Each of us in our lifetime will face tough choices about our health, the health of a loved one, or the health of our community. Sometimes there are no clear right or wrong answers. So how do we tackle these ethical dilemmas? In this episode of Ethically Sound, host Hillary Wicai Viers talks with the chair of the Bioethics Commission Dr. Amy Gutmann and Dr. Lisa M. Lee, and discusses the Bioethics Commission's report Bioethics for Every Generation: Deliberation and Education in Health, Science, and Technology.
Each of us in our lifetime will face tough choices about our health, the health of a loved one, or the health of our community. Sometimes there are no clear right or wrong answers. So how do we tackle these ethical dilemmas? How would you decide whether to get tested for a genetic disorder that runs in your family? Or what medical treatment to give a loved one who cannot decide for themselves?
Welcome to Ethically Sound: A podcast of the Presidential Commission for the Study of Bioethical Issues. I’m Hillary Wicai Viers. Today, we’re talking with Dr. Amy Gutmann, President of the University of Pennsylvania, and Chair of the Presidential Commission for the Study of Bioethical Issues. But first, we’ll hear from Dr. Lisa M. Lee, Executive Director of the Bioethics Commission.
I had just completed my training in public health, and one my first tasks was to introduce a new policy to a group of community members. This new policy would require that all people diagnosed with HIV would be reported to the health department, along with some information about their health and their risk behaviors. In the room there were over 100 people who would be most affected by the new requirements, and armed with slide after slide of data and graphs, I made the case for the new policy.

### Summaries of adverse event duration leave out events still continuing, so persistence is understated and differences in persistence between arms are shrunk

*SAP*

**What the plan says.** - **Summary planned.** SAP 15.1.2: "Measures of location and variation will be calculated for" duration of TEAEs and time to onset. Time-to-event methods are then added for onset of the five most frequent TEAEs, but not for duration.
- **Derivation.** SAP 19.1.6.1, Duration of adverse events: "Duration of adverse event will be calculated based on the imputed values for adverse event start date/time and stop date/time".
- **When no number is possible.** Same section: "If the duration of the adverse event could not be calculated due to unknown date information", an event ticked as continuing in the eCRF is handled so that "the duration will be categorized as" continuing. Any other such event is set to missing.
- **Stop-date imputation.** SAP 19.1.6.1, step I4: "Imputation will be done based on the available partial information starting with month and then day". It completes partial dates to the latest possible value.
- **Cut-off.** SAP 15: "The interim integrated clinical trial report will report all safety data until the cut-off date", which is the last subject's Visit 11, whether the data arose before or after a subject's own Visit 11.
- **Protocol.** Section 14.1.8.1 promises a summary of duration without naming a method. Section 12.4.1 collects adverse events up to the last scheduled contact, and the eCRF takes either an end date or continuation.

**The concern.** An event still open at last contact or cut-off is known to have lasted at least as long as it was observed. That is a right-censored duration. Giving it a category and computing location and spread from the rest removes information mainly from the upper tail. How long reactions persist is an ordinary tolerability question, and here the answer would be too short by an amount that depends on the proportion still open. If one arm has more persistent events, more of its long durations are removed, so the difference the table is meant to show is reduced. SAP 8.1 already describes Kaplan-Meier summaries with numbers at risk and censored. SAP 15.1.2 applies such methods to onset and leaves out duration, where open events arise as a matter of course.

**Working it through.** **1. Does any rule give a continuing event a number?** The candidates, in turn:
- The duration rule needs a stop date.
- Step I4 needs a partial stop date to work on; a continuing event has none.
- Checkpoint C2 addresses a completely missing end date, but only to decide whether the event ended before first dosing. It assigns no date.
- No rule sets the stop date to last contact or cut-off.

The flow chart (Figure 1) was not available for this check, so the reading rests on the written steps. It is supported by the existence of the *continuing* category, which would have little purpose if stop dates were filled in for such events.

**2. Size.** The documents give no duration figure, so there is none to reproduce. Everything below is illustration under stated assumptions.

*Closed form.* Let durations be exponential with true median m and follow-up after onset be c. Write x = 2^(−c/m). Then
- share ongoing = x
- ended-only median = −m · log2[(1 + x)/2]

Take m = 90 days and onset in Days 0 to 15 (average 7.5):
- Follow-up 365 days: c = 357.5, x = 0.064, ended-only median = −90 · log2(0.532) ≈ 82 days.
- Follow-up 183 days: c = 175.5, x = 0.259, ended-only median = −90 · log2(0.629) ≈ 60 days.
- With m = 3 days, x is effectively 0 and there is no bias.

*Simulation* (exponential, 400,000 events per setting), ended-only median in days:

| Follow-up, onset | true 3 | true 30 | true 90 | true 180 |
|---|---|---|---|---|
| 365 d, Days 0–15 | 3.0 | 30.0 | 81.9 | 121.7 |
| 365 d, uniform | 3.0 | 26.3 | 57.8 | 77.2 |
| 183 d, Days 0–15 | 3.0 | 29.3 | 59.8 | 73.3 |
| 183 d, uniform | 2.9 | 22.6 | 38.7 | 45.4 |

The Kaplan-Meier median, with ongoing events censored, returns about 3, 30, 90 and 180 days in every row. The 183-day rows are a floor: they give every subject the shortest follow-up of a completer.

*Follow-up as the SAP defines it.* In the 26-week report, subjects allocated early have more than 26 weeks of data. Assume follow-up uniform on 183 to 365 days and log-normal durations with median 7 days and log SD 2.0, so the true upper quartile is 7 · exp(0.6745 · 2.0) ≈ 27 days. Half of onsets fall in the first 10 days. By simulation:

Then, it was time for the question and answer session. The very first questioner was a poised and confident woman, with a commanding voice. She asked me how I could justify this new policy, and I was totally puzzled. I had just spent 30 minutes explaining what we were going to do and why. But, she kept pushing me. Others in the crowd supported her with audible approval. It was only after a brief exchange that I finally understood her question, and suddenly I felt woefully incapable of answering it.
She wasn’t asking what we could do; she was asking why we should do it. And at that moment, I recognized that I had not been prepared to identify or articulate the very important “should” part of the work that I was trained to do. I was expert at the scientific justification—that which tells us what we can do, but the ethical justification—the “should” part—I was unable to articulate that.
It was then that I committed to learning, and ultimately teaching others, about ethics. Science and technology provide us with great tools for improving our experience as human beings, and it’s up to us to consider how we ought to use these tools. It is these two parts—the “can” that science offers, and the “should” that ethics offers—that are critical elements of the decisions we make in health and science. That policy? Ultimately it was put into place, but only after a robust community discussion about the reasons that we should implement it.